Sheffield was a very industrialised city up until the 1980's with many of the large manufacturing sites being situated slap bang in the middle of the city itself, which I suppose has made its regeneration a bit trickier than most.
Our apparent hunger for cheap, often poorly made, disposable goods has (in my opinion) put us in a very precarious position as well as making us a nation of shoppers and stripped us of our specialist and valuable manufacturing skills.
We used to make important and also everyday essential items here in Sheffield and it saddens me that in my lifetime the whole reason for the city existing is no more. When I left school, these companies still employed hundreds and took on REAL apprentices, teaching them REAL skills - unlike the apprenticeship schemes these days that exploit school leavers and provide free labour for companies that make vast profits already, and still leave many of the apprentices still with no real skills or a job at the end of it.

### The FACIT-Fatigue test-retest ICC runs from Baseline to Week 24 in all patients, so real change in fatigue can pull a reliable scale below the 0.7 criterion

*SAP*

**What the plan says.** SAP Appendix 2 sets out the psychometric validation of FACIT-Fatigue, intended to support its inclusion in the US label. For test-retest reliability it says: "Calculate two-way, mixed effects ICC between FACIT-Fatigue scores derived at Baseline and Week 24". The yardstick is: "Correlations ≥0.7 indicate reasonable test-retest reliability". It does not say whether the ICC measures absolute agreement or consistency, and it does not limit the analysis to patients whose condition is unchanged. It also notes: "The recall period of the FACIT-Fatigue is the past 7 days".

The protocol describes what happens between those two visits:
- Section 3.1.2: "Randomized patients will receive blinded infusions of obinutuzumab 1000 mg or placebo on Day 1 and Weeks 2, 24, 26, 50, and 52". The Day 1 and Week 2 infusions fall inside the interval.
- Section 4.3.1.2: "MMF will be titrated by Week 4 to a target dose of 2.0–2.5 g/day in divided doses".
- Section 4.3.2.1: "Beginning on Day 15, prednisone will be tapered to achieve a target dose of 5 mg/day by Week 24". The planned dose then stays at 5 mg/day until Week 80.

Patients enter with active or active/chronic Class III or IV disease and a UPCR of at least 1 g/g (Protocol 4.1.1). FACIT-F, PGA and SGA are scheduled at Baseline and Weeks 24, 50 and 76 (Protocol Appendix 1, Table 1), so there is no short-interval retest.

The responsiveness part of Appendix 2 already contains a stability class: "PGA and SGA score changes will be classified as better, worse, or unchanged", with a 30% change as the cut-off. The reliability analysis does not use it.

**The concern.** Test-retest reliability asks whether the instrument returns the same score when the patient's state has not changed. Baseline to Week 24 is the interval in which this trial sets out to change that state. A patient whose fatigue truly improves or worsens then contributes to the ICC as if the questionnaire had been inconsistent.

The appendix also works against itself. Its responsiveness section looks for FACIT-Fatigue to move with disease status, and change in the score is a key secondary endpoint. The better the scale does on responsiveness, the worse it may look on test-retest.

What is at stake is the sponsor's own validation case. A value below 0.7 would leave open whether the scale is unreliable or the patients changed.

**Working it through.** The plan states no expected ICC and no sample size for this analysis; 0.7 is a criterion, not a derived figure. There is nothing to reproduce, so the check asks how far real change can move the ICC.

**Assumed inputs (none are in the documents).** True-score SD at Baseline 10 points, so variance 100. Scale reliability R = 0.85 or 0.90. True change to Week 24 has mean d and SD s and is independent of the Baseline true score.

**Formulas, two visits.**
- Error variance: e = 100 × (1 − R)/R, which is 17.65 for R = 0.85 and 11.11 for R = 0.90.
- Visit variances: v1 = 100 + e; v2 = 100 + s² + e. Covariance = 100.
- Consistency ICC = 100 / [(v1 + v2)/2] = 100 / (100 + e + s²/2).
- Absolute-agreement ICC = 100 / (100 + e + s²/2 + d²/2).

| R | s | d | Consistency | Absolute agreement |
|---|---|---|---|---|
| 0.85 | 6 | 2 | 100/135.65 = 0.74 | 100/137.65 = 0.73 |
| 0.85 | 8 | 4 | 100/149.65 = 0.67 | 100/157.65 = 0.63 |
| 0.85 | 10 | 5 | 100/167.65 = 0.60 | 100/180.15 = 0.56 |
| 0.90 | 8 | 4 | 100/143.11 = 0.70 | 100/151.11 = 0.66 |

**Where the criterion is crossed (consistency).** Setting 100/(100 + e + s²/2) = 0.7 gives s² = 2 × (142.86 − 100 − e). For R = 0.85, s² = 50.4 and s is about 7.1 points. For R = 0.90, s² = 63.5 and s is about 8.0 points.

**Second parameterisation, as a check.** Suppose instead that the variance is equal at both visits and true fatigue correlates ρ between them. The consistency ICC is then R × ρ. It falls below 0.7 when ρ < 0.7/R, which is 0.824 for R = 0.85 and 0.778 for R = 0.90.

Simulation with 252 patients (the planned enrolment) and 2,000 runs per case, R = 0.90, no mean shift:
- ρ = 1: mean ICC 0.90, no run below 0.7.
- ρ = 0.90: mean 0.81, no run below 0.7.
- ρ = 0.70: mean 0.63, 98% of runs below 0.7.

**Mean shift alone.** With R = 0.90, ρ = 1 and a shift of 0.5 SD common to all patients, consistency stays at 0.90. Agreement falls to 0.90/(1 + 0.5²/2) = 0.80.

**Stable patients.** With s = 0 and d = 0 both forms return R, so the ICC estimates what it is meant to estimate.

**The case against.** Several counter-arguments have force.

The Kelham Island part of Sheffield has had lots of regeneration with some of the factories being restored and reused as housing, restaurants and museums, but some of the buildings can't be re-modelled and so they are being pulled down. I wanted to photograph some of the buildings to remind me of what once, when they are no longer here.
We were having a walk to help the young man with his Geography revision. He has been studying the Sheffield floods of 2007 and I thought it would make it much easier to understand if he saw where and how the rivers (all 5 of them) flowed into and through the city and where they meet (a confluence!)and went underground (in culverts).
He in turn taught us all about chanellisation of rivers, urbanisation, primary, secondary and tertiary employment categories and much more! A very education Geography field trip all round!
We had a great walk and found another small piece of graffiti by Phlegm